4 Common Koi Types and What Makes Them Unique
Koi fish are very colorful and beautiful creatures. For those that have taken the decision to have their own Koi pond, species selection is an important part of the process. There are dozens of Koi types; however, four species are the most popular. As with any other species of fish, each of the types of Koi will have their own attributes and at the same time share certain behavioral traits in common. You should be aware of all of these distinctions and commonalities prior to selecting one purely based on its aesthetic beauty.
All Koi fish are variations of the common carp. As such, they do well in cooler water temperatures, but should not be kept in waters lower than 59 degrees Fahrenheit. When placed in waters cooler than this, all species of Koi can begin to have issues related to proper food digestion and even lowered immune systems. Size, of course, is an issue with fully grown Koi ranging from 2 to even 3 feet in length. Water depth should never be below 3 feet in order to maintain sufficient swimming space and temperature consistency for all Koi types.
Of all Koi types, the Butterfly Koi displays an appearance that is truly unique. This is due to its extremely long and wavy finnage. To some, its long fins may be reminiscent of those of a male Betta fish.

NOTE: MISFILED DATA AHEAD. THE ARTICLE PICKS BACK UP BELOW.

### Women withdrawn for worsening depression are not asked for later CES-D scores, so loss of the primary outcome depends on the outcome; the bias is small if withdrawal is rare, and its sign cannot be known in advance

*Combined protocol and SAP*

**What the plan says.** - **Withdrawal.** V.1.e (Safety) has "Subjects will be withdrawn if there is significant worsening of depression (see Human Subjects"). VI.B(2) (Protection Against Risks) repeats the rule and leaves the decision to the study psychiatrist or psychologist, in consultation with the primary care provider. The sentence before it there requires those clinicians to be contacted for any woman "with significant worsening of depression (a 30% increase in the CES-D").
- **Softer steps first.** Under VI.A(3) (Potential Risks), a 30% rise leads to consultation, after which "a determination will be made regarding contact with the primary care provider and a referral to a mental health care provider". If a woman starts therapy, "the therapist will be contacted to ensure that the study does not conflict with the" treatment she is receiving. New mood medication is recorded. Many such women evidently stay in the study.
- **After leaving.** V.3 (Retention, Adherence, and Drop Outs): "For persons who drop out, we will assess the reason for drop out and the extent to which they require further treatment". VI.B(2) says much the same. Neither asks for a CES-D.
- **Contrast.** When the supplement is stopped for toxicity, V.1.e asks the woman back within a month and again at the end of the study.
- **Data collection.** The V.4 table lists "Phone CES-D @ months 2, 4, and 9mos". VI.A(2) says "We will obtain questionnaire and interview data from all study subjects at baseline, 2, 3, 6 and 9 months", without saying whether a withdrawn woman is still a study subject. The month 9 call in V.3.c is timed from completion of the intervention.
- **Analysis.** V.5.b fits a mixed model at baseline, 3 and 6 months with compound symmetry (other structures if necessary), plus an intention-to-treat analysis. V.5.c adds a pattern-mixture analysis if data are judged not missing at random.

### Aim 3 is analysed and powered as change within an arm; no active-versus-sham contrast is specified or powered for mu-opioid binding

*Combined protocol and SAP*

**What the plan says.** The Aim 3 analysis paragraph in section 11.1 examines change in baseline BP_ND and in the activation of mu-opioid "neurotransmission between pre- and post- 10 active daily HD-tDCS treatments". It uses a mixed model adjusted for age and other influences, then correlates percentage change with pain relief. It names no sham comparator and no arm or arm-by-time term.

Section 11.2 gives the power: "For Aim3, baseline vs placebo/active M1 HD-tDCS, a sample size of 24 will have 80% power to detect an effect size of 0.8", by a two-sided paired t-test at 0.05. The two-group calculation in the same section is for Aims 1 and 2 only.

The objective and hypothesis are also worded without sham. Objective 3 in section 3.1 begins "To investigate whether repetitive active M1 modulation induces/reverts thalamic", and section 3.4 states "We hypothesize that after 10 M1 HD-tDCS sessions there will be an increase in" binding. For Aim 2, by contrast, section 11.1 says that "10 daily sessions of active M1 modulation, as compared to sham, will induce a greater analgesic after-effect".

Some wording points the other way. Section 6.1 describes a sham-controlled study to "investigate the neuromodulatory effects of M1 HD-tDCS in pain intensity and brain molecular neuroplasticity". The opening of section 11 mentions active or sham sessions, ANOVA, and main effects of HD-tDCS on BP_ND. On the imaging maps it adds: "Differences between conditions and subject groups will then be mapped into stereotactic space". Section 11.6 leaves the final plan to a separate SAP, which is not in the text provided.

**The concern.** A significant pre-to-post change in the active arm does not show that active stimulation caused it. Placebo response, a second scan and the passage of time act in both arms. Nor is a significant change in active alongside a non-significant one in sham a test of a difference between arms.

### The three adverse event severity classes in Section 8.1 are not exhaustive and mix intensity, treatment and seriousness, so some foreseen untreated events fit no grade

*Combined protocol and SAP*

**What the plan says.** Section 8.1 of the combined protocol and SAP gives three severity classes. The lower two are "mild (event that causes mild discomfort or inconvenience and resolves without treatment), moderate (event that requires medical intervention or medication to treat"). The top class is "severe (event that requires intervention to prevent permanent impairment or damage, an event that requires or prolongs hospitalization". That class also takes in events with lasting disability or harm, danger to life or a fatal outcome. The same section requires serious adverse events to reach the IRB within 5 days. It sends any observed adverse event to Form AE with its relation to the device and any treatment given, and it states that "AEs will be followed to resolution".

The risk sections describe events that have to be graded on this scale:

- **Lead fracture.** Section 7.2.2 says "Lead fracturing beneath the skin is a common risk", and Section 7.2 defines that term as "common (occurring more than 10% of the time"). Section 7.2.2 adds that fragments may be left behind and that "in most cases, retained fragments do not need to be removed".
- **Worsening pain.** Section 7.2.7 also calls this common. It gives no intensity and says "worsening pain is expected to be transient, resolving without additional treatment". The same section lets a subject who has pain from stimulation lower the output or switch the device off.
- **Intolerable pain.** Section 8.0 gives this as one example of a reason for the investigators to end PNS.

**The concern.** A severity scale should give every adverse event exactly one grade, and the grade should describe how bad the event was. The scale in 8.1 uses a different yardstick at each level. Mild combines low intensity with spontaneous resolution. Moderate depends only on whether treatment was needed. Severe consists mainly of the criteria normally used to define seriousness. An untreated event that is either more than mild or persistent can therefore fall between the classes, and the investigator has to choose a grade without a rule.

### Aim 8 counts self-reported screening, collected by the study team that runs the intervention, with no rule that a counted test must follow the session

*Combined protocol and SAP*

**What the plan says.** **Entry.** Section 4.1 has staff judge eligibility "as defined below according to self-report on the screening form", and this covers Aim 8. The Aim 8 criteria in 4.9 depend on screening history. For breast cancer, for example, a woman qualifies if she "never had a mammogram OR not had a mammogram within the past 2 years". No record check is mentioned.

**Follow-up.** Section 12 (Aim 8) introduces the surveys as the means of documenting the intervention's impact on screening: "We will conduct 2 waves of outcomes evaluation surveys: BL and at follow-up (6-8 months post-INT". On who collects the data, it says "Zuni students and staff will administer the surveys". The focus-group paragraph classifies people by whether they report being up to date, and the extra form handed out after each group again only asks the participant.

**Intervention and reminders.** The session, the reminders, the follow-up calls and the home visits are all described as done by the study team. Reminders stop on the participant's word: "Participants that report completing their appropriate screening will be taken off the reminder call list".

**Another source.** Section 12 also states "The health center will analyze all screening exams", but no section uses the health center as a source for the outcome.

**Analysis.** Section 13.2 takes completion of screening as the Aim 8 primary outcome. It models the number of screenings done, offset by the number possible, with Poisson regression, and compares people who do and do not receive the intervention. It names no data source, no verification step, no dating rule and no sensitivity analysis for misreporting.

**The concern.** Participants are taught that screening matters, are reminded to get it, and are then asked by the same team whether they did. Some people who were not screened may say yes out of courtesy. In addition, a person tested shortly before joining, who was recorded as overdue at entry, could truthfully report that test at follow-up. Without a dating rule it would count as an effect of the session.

This appearance makes it a favorite to many; but incredibly, formal Koi breeding associations do not favor them. This is due to the fact that normal judging techniques used in Koi shows cannot be applied to the butterfly Koi due its unique fin formations.
The Kohaku Koi is one of the Koi types that is highly prized in its native Japan. This is due to the fact that it is a white bodied fish with red markings. The tone of the red coloration can vary from orange to a crimson red. In Koi competitions, the Kohaku which have red markings as close to the color of the red rising sun of the Japanese flag are rated above all others.
The Asagi Koi is not as colorful as some of its other cousins. It possesses bluish to light blue sales on the upper part of its body, with red markings on the belly rising as high as the mid-lateral section. The distinguishing feature of Asagi Koi are the “reticulations” or netted patterns formed by their blue scales. For those focusing on allowing other more colorful Koi types to stand out in their ponds, the Asagi Koi is a great addition. Asagi Koi can be used to add volume to your pond without saturating the observer with too many colors.
The Bekko Koi is one of those Koi types that include sub-variations within its own classification. The primary characteristic of the Bekko Koi is that it has black markings over a solid background body coloration. The Shiro Bekko is white with a black pattern; the Aka Bekko is red with a black pattern, while the Ki Bekko is yellow with the black pattern.
In general, all Koi types are docile in temperament and get along well with each other provided that they have enough space. The only time that aggressiveness is displayed is during feeding. Even then, this aggressiveness can be described more as intensity in eating as opposed to aggression against each other.
Regardless of the types of Koi that you select to populate your pond you will have a lovely, resilient and long lasting fish. A properly cared for Koi, of any type, can easily live to an age of 60 years and beyond.